Geek Review: Adidas FWD-01 Sport In-Ear Headphones

When smartphone makers decided to do away with the 3.5mm audio jack, it gave rise to a new segment of wireless audio accessories but while there are plenty of options available to consumers in 2020, it’s also fair to say that a good three quarters of them are terrible products, from lack of audio prowess, poor battery management, pairing issues to being just poorly made  equipment.  

Where do the new Adidas FWD-01 sport in-ear headphones come in, then? One of the sporting giant’s first forays into the audio market, the FWD-01 is clearly intended for athletes, fitness enthusiasts, and runners as its target audience.

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From the onset, it ticks all the boxes of a typical pair of sport-oriented headphones: the earpieces themselves are connected via a small knitted cord with analogue controls, sweat-resistant (IPX4), Bluetooth 5.0, and a 16-hour battery life. However, it does come at the cost of US$149/S$249, which could be a deal-breaker for some.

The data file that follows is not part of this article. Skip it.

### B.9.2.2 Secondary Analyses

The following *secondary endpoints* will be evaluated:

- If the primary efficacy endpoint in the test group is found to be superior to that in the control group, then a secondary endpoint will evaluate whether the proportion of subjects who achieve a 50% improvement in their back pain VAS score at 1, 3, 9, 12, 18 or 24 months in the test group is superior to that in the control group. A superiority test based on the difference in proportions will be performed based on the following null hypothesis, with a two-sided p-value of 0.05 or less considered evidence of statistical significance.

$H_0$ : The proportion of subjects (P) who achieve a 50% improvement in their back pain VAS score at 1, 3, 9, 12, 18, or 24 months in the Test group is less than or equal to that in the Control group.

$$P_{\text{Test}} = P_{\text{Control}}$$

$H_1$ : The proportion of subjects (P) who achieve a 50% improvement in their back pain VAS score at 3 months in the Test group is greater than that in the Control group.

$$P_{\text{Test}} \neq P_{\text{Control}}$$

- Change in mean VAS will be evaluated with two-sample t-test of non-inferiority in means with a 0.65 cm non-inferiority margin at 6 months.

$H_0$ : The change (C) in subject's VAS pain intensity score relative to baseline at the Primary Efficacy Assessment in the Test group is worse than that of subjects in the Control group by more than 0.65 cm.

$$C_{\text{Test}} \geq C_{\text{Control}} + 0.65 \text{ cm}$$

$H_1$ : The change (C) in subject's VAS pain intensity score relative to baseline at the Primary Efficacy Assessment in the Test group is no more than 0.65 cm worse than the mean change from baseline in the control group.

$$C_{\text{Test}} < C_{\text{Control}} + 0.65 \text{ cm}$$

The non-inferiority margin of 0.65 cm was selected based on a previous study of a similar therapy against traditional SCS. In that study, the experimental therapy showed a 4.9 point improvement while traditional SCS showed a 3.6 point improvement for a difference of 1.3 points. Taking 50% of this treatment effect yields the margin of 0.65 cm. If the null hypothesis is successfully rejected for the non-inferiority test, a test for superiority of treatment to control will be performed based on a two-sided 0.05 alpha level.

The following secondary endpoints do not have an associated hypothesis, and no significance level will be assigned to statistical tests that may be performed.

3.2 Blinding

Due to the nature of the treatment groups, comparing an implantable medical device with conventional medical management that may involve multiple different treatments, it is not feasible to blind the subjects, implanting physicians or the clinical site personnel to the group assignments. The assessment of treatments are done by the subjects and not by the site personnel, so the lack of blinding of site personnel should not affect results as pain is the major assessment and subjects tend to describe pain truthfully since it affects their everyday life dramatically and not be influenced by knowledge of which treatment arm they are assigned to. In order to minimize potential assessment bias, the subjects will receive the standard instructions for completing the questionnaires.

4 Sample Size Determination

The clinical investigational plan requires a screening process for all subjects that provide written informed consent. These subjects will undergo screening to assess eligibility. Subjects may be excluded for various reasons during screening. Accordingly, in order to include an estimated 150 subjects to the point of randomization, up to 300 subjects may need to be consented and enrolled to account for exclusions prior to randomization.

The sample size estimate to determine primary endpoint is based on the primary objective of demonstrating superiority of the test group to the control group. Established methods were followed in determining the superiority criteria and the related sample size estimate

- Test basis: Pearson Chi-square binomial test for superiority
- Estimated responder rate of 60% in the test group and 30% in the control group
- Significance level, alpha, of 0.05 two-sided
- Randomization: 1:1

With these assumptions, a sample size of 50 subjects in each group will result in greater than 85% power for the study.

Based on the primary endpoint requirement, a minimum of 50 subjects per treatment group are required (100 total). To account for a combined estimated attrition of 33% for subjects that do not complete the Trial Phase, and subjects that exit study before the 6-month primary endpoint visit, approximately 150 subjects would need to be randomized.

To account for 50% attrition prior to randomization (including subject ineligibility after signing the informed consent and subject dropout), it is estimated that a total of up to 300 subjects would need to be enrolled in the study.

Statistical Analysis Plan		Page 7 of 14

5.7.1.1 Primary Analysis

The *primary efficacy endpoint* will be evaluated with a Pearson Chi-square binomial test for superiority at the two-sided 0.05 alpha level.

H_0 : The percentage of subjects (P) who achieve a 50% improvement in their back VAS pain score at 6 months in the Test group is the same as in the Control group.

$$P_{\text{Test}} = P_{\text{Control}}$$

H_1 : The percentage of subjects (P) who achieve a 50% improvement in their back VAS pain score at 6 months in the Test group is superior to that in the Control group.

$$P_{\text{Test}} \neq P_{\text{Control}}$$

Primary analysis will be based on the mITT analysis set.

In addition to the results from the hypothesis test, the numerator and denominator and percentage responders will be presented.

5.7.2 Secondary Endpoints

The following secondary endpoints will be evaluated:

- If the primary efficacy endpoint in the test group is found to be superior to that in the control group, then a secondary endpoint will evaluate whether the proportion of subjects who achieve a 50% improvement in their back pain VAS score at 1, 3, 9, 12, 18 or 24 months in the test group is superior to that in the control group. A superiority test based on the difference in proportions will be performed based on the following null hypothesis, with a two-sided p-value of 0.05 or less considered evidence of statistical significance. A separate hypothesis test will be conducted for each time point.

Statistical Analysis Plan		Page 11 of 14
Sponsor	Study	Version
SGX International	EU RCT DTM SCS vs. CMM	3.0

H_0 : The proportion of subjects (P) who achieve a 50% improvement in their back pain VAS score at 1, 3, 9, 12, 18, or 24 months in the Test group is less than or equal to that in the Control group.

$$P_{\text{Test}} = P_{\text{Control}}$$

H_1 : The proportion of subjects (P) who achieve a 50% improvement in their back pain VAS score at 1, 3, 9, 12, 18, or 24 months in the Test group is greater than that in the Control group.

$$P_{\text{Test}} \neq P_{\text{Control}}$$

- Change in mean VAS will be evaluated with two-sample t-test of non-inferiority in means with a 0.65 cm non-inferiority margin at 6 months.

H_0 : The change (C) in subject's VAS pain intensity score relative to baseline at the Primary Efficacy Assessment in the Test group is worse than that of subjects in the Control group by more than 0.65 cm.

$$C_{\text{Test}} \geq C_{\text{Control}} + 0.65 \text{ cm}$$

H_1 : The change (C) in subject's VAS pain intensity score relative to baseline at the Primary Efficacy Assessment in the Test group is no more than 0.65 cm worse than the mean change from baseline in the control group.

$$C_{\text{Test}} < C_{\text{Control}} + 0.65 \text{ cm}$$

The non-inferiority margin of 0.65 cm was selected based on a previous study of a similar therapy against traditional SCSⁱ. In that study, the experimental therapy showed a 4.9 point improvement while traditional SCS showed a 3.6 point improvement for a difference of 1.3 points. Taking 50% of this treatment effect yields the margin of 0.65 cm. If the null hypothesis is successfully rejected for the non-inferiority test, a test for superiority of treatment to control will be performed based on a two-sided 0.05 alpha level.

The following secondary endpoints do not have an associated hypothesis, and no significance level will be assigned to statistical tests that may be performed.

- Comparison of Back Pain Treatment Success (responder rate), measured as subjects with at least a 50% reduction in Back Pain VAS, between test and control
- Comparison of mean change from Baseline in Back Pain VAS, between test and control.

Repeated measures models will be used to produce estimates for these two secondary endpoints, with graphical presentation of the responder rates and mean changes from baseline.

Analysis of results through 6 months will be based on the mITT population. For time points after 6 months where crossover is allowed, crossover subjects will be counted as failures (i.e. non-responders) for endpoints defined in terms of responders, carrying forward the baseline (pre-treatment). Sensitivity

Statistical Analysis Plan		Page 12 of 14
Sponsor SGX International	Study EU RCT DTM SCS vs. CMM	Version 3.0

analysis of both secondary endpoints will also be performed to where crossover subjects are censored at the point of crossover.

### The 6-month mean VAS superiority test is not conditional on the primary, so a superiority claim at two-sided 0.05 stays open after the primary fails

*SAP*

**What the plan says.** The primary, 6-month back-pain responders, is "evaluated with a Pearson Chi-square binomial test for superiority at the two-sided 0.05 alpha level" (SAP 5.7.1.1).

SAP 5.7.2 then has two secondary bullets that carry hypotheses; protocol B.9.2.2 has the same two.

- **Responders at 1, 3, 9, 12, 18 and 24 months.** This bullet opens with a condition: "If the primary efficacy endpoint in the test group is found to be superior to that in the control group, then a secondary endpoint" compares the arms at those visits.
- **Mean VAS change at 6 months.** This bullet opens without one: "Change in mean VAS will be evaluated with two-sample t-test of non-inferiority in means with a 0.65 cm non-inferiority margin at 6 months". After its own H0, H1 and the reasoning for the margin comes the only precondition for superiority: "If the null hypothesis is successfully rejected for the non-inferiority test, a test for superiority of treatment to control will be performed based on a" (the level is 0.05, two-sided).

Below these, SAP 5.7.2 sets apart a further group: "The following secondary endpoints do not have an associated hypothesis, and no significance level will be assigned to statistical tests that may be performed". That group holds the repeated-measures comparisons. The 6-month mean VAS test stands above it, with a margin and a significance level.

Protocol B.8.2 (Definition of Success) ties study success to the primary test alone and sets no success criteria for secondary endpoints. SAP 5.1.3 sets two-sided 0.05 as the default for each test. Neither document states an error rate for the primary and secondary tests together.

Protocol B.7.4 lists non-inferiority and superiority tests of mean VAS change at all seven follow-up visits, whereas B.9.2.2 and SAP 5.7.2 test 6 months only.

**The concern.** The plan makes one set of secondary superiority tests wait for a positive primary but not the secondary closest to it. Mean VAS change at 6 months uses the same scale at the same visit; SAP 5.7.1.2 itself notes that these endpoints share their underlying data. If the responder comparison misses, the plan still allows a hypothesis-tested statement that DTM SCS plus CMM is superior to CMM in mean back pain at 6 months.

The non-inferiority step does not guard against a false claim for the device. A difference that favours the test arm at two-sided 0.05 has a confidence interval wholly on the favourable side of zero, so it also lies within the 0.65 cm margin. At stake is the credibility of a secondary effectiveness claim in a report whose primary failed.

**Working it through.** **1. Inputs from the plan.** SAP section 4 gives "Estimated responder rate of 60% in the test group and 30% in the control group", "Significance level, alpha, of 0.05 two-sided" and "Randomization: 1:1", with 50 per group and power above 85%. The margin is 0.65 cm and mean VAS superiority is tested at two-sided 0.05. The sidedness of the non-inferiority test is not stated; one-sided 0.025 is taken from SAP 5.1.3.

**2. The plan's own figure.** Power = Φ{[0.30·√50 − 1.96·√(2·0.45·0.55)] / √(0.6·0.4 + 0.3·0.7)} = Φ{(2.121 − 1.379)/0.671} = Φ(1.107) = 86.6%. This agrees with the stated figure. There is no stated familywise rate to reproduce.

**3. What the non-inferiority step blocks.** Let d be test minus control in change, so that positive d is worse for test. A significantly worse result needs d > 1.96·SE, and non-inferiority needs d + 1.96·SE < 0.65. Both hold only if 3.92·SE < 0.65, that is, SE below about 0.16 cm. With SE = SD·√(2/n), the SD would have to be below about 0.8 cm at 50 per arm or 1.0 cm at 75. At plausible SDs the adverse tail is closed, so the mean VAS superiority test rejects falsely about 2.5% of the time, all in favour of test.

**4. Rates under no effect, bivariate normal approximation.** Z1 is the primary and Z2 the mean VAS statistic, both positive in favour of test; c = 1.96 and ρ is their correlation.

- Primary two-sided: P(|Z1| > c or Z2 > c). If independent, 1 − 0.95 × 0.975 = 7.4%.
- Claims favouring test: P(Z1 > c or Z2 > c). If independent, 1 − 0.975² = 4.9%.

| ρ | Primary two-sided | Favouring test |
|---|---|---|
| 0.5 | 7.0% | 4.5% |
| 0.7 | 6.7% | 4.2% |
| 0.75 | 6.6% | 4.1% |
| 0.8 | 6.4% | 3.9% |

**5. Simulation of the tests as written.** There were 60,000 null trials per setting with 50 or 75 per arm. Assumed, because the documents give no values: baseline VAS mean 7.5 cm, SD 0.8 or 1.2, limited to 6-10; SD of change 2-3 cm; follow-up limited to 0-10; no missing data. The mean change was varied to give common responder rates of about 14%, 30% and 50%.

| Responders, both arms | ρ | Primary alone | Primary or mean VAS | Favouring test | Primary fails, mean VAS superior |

Right out of the box, the Adidas FWD-01 is arguably one of the chunkiest pair of running headphones one might see. Wearing it, it doesn’t feel as heavy as it looks, though it does pop out rather grotesquely from afar. Its black-and-grey colourway does give it a nice understated look, which offsets its rather bulky design, though not by much. 

The buds themselves sport a rather interesting industrial, flecked design, which could have been intended to resemble a pair of chiseled rocks, but depending on your perspective, could also resemble a pair of beat-up earbuds that have seen years of use. Despite what we consider to be a rather divisive design choice by Adidas, the earbuds definitely feel durable, and snap together magnetically for the ease of storage. 

The sweat resistance is an obvious addition to any running headphones, and the FWD-01’s IPX4 rating does the job quite well. After a run, simply give it a good wipe with a towel or cloth, and it’s good to go again. But since its IPX4 rating is a low one, considering the other more water-resistant options in the market, definitely do not wash this under running water, let alone bring this it out for a swim.